Theresa May has suffered another Commons defeat, following a vote that decided the government will no longer be given 21 days to come up with a “plan B” if May’s deal is voted down on Tuesday. May lost the vote by 11, meaning she will now only have three working Parliamentary days to come up with an alternative with a deadline of Monday 21st January.
Seventeen members of her own party voted against her – including former ministers Sam Gyimah, Jo Johnson, and Justine Greening.
This was the second humiliating defeat in the Commons, after MPs yesterday voted to limit ministers’ ability to increase taxes in the event of a No Deal Brexit. Of course, it was Nicky Morgan (backbench Conservative MP) and co behind the disruption – the Tory rebels keen to see Brexit thwarted at any cost.
These two Commons defeats mean things aren’t boding well for her meaningful vote on Tuesday. If she has anything new to show ministers, she better get a move on. So far, 17 of her own MPs are voting against her. I struggle to see how anything can change in just five more days.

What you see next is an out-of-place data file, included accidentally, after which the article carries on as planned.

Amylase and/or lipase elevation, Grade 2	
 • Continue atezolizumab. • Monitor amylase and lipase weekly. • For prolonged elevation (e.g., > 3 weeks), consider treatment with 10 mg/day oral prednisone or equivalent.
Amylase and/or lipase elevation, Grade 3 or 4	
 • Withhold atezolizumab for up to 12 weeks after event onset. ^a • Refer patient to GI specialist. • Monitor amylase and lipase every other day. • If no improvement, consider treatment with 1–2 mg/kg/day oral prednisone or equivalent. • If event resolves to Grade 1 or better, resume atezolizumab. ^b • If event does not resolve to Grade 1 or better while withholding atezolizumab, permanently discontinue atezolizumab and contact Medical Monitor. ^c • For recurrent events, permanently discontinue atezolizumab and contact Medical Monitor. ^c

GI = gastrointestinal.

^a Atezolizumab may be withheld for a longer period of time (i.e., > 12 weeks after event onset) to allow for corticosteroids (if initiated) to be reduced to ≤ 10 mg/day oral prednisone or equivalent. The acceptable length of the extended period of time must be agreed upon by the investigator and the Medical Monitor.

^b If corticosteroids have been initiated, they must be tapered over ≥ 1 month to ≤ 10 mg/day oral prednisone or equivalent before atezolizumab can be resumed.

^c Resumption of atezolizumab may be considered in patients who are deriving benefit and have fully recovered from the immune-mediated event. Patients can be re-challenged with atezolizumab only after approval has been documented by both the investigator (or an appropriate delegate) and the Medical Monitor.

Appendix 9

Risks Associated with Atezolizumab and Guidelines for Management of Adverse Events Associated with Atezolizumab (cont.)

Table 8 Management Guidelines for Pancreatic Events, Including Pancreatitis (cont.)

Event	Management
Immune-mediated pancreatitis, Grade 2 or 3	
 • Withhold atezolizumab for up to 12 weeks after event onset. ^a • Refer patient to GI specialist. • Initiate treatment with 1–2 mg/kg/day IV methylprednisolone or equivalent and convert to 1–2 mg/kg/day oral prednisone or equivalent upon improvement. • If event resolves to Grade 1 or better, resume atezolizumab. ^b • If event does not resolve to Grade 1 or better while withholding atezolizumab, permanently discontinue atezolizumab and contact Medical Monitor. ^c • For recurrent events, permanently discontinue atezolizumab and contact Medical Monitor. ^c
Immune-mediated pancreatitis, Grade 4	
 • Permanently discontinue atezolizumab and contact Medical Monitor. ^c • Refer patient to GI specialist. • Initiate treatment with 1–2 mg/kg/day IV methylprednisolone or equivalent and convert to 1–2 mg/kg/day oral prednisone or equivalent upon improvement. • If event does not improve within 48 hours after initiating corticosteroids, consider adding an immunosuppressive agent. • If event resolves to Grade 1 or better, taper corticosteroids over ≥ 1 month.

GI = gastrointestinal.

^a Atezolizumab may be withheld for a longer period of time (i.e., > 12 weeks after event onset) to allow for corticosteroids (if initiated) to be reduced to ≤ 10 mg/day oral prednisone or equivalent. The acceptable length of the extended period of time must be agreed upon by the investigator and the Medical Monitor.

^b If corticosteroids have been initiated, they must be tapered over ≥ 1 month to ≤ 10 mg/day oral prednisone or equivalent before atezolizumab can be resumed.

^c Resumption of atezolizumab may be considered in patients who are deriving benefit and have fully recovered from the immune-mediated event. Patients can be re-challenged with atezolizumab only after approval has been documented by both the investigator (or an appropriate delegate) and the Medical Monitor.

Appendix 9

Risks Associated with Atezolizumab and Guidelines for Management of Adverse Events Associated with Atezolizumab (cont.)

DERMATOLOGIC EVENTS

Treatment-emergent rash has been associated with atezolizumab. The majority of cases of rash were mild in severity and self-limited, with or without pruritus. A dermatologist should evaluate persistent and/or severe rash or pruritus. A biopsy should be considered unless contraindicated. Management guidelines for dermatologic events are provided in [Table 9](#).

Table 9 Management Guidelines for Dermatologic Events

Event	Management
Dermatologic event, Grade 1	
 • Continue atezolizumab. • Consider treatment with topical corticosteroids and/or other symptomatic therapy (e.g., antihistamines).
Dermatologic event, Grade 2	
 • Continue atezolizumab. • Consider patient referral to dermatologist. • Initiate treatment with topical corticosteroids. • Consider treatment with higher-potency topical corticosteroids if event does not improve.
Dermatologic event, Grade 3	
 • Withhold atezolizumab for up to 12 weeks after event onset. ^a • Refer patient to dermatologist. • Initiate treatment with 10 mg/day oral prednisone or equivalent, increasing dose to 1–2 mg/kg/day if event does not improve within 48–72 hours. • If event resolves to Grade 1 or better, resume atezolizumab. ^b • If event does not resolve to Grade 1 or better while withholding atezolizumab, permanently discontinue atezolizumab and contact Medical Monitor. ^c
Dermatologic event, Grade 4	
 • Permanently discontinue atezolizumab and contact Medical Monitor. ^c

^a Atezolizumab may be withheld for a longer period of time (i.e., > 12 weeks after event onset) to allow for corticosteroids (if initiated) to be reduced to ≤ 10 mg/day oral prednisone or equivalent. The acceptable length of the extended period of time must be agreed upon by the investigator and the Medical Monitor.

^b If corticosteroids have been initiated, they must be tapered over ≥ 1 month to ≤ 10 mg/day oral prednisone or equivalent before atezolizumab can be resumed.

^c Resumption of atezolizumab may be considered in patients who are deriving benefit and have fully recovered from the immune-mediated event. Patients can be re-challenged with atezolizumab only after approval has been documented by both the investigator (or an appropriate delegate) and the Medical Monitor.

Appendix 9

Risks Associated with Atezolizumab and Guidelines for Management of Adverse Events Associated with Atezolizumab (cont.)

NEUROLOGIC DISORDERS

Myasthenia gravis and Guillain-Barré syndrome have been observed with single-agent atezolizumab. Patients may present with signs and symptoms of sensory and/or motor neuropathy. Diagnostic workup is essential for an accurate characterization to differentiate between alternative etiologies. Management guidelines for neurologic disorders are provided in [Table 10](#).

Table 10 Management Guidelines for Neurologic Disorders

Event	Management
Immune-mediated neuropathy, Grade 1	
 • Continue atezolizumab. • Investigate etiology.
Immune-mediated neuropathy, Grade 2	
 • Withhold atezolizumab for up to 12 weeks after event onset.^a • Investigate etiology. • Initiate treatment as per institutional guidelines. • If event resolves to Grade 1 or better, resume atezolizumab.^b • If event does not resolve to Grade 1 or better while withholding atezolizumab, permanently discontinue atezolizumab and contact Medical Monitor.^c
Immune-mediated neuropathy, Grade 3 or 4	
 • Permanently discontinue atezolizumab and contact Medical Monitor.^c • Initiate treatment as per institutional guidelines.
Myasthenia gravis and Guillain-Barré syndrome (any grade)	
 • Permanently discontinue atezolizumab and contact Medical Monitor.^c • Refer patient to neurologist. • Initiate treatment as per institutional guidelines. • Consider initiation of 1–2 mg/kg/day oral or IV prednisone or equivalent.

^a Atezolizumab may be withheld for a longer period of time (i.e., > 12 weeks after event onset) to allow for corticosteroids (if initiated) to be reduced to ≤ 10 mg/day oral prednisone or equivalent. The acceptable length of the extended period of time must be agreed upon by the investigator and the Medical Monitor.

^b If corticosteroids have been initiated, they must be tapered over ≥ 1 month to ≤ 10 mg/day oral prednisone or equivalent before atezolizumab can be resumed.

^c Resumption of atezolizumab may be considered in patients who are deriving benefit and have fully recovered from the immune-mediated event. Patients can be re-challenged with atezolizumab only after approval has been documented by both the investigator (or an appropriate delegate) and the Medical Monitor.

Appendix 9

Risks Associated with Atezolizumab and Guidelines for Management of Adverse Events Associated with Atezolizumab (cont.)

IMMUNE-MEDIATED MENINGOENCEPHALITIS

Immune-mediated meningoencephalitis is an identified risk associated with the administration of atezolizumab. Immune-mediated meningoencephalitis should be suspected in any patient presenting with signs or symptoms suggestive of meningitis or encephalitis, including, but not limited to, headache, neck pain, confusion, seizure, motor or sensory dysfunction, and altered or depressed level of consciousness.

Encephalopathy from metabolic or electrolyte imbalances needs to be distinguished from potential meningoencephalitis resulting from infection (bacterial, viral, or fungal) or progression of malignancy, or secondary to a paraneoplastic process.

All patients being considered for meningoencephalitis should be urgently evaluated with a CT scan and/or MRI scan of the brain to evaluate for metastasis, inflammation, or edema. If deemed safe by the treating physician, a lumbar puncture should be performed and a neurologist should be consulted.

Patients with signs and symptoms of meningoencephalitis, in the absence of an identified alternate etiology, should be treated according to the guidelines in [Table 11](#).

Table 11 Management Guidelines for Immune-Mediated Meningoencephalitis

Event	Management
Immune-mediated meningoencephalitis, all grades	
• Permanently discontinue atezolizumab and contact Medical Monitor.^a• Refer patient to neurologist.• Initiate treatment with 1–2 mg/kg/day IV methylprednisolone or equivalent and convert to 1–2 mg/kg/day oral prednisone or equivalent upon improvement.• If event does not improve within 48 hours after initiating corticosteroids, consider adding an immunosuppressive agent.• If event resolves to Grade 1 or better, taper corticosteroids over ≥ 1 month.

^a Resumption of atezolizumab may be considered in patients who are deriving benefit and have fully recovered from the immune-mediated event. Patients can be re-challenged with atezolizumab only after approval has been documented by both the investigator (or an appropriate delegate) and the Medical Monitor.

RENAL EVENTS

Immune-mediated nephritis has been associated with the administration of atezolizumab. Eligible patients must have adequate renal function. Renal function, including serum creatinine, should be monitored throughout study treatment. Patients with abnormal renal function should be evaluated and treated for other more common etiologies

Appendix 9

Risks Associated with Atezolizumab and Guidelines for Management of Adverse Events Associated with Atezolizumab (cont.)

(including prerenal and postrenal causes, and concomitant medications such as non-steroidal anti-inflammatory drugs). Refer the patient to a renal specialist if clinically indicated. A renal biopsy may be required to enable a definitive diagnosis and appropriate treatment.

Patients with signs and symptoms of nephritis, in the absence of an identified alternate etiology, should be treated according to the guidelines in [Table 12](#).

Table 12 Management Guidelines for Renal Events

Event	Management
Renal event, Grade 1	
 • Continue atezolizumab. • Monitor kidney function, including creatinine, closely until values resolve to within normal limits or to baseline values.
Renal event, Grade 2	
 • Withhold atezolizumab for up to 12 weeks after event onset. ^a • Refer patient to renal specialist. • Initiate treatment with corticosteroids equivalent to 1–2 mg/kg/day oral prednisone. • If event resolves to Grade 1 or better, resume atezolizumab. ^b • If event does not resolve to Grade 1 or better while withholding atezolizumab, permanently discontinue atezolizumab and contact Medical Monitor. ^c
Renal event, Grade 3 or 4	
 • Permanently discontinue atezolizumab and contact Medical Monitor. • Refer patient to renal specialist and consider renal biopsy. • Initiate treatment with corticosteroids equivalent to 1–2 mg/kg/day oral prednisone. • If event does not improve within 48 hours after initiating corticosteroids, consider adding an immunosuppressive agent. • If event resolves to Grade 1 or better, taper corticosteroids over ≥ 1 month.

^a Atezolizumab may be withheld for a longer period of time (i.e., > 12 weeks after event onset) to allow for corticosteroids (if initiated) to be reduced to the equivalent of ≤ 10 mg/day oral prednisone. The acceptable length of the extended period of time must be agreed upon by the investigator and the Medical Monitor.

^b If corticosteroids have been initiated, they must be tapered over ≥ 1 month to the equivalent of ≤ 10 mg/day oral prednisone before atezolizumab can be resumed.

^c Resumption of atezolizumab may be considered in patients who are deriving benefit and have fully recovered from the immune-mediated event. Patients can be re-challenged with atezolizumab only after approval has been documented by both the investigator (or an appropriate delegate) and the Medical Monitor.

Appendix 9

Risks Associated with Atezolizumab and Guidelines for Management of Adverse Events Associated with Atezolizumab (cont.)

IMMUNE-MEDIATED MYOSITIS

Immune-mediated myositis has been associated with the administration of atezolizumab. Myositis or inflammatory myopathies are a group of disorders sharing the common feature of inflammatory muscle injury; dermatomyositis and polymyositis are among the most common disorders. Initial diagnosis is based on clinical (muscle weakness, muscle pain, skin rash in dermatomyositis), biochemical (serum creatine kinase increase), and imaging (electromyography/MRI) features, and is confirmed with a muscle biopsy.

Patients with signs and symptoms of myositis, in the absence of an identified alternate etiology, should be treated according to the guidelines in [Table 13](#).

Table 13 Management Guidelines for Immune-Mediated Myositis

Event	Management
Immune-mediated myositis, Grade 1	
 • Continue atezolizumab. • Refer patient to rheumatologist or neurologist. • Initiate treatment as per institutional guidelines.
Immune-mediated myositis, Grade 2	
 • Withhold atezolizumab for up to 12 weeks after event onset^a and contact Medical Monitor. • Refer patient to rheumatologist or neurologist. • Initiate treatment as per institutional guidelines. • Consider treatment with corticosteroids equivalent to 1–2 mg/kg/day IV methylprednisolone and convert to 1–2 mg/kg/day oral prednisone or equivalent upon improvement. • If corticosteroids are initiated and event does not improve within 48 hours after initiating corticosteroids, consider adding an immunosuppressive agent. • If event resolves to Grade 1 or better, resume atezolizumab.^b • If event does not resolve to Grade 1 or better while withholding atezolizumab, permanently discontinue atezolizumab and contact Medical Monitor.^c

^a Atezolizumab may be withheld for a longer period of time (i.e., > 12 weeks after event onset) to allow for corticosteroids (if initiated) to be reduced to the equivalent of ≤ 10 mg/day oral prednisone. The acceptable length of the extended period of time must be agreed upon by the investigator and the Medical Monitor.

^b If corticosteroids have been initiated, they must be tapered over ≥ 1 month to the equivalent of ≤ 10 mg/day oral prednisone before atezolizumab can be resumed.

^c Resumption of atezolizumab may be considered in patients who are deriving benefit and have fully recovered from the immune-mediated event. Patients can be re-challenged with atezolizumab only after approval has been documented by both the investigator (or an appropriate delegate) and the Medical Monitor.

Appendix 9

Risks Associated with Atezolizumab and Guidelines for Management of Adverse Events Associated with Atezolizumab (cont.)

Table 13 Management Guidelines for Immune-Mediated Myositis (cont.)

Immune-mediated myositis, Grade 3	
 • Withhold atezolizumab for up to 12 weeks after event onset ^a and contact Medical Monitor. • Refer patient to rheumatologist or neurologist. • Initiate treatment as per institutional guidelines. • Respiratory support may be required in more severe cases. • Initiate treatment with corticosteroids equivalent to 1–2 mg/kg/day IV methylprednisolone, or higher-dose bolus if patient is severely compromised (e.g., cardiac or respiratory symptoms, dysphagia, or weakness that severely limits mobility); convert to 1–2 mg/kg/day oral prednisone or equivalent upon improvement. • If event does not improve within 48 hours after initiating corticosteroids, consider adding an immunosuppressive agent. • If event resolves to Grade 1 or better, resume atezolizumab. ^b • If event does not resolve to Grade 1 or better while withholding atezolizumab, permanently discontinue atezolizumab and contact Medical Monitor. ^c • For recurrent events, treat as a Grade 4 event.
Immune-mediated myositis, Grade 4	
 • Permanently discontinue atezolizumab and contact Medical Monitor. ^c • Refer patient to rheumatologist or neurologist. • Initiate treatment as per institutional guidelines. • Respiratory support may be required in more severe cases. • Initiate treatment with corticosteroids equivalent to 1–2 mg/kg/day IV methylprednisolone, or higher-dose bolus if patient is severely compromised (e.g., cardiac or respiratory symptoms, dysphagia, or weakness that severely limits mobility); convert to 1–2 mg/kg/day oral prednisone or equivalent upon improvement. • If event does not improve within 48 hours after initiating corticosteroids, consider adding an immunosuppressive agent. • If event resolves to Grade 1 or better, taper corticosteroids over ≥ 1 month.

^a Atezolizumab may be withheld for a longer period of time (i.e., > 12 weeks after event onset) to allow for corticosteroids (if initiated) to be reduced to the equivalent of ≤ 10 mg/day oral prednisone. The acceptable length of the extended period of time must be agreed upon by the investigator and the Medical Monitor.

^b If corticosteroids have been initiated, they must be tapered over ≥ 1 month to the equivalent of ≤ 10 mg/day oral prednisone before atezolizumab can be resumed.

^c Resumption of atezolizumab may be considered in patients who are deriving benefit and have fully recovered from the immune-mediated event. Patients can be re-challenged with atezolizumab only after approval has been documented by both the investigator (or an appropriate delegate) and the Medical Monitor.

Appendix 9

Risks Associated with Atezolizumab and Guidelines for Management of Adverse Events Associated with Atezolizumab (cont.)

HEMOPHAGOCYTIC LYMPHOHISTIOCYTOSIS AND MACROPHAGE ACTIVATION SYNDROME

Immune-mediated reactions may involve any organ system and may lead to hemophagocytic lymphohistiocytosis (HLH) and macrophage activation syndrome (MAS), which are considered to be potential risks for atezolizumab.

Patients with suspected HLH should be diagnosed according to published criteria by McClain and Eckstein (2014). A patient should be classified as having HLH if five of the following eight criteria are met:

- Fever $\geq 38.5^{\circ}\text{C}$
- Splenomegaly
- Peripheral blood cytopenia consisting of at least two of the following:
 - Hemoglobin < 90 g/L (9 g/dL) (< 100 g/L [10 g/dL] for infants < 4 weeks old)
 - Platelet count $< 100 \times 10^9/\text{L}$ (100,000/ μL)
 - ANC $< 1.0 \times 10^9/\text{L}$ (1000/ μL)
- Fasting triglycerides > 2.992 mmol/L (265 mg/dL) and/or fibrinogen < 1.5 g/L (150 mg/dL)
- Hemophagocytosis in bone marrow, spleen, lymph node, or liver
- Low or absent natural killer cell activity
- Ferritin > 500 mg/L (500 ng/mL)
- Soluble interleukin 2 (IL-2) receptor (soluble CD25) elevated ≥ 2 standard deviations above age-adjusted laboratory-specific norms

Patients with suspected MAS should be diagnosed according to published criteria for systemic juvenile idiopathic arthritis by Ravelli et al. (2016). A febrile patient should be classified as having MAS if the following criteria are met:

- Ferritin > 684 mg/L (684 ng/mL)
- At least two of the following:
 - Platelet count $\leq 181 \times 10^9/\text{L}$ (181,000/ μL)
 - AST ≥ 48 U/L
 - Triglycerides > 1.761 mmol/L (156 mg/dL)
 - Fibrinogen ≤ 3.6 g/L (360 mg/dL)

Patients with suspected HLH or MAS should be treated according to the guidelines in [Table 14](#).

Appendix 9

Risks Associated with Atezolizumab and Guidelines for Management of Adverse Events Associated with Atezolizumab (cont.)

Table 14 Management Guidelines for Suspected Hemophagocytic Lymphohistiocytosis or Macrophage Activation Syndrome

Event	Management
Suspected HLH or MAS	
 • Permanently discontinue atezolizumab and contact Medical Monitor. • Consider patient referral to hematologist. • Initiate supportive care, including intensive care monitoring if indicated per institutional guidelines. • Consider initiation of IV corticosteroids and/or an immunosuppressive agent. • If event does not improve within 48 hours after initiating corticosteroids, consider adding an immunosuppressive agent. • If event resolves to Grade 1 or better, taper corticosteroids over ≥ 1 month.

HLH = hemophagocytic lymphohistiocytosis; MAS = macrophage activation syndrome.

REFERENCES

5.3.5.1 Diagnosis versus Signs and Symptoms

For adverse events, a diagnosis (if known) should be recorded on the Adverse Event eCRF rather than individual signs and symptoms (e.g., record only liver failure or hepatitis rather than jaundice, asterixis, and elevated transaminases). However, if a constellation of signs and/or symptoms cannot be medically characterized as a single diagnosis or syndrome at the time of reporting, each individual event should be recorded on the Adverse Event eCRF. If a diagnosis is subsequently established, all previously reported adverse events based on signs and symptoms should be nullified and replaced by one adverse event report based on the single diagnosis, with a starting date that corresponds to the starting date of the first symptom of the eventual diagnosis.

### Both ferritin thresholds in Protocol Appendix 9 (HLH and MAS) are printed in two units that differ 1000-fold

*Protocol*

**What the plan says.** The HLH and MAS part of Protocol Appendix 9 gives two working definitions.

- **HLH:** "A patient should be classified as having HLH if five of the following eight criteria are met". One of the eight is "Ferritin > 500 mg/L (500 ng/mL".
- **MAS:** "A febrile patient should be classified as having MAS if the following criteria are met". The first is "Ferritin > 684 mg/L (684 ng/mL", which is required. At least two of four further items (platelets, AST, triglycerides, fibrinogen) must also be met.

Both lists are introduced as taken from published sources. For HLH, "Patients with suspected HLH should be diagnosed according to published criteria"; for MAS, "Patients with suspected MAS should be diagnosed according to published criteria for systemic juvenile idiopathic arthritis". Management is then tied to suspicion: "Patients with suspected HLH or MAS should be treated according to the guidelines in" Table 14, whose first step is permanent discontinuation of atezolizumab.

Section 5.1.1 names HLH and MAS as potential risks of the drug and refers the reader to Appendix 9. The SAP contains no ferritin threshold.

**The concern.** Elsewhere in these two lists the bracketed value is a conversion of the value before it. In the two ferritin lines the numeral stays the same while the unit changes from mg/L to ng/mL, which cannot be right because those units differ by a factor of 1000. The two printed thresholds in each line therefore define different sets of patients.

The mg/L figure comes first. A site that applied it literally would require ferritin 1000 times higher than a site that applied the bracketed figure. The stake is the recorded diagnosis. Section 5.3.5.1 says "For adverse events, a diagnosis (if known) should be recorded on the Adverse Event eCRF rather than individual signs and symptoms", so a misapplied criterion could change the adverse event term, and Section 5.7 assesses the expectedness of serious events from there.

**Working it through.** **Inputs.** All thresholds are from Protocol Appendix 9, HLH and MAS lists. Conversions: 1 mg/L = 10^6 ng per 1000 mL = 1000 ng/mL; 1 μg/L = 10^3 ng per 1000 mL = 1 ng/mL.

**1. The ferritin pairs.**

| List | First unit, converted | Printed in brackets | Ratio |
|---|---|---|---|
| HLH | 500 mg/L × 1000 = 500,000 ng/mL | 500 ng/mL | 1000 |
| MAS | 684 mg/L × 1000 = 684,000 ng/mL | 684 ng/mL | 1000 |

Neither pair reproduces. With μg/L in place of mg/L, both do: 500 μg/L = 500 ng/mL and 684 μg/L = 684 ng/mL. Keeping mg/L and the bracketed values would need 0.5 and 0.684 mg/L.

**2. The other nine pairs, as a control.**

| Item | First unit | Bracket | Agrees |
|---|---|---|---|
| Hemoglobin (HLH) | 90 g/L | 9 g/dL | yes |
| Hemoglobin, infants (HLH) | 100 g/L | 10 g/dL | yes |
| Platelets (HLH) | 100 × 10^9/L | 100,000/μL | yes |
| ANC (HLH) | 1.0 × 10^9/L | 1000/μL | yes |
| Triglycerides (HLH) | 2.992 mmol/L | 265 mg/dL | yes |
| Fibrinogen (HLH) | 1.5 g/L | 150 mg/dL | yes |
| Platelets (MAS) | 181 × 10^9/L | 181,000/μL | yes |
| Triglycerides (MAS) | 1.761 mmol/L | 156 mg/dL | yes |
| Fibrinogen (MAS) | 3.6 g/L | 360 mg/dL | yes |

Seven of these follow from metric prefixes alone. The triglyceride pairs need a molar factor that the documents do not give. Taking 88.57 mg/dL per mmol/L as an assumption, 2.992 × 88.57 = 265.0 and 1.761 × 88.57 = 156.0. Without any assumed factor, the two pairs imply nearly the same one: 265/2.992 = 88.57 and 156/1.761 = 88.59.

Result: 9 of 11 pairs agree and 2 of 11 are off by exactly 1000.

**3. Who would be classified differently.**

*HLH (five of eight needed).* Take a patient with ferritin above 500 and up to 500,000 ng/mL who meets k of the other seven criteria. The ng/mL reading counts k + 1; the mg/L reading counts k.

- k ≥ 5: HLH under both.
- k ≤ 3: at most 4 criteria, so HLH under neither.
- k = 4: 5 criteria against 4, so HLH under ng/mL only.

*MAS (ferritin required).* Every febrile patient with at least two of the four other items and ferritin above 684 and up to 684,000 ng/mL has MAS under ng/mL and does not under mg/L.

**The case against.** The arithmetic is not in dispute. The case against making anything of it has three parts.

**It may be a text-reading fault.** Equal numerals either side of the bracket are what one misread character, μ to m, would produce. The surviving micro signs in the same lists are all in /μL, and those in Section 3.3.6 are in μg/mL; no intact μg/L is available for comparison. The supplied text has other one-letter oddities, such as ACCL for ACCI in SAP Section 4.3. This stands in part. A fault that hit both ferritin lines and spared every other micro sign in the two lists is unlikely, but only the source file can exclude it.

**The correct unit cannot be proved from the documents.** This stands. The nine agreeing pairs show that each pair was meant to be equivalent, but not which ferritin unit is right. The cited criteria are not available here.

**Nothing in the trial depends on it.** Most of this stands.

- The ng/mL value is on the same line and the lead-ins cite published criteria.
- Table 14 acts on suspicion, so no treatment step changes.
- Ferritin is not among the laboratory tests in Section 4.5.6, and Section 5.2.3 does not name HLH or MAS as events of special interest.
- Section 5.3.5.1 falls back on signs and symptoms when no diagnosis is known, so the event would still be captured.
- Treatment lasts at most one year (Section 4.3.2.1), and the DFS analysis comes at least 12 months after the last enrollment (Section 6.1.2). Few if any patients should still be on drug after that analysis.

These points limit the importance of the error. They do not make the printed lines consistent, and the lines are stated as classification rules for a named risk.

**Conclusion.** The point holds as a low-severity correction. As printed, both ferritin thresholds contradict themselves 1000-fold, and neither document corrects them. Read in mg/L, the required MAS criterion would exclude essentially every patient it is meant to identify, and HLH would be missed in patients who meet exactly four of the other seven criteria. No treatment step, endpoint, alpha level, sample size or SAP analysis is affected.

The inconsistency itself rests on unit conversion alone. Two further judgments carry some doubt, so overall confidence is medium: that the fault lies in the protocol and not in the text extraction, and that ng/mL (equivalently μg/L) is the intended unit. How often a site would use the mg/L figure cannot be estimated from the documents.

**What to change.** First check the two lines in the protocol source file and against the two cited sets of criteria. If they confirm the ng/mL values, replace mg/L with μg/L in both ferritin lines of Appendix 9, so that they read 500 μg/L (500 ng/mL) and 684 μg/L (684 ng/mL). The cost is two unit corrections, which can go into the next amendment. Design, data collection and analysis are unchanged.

Speaking of which, the five-day-long debate on the meaningful vote has begun once again. Speaker John Bercow was thrust into controversy yesterday, too, following his decision to allow a rebel amendment in the Commons which gave MPs greater control over Brexit policy direction. Bercow claimed that while a decision like this had never been made before, he didn’t believe it was reason not to allow it. Convention, he said, simply stops Parliament progressing.
Meanwhile, Jeremy Corbyn is ramping up for a general election – though he might be forced to change direction. Believe it or not, Labour’s manifesto pledge is to see Brexit through. At least, that’s what they say. What they mean is that they would go to the EU, ask for a better deal, not get a better deal, but just take it anyway and claim victory. That could all change though, if Corbyn’s party have their own way.
Corbyn’s spokesman has today admitted that all manifesto commitments for the Labour Party, in the event of a fresh election, would be decided by the usual “internal party democracy.” That spells bad news to secret remainer Corbyn, whose party is as rabidly pro-EU as the Liberal Democrats. Unfortunately for him, working class, traditional Labour voters are not. I suspect a pro-EU stance could mean Corbyn’s fall from grace – and an opportunity for Theresa May to position herself as the Brexit Prime Minister.
She’d have to get on board with a World Trade Brexit, though.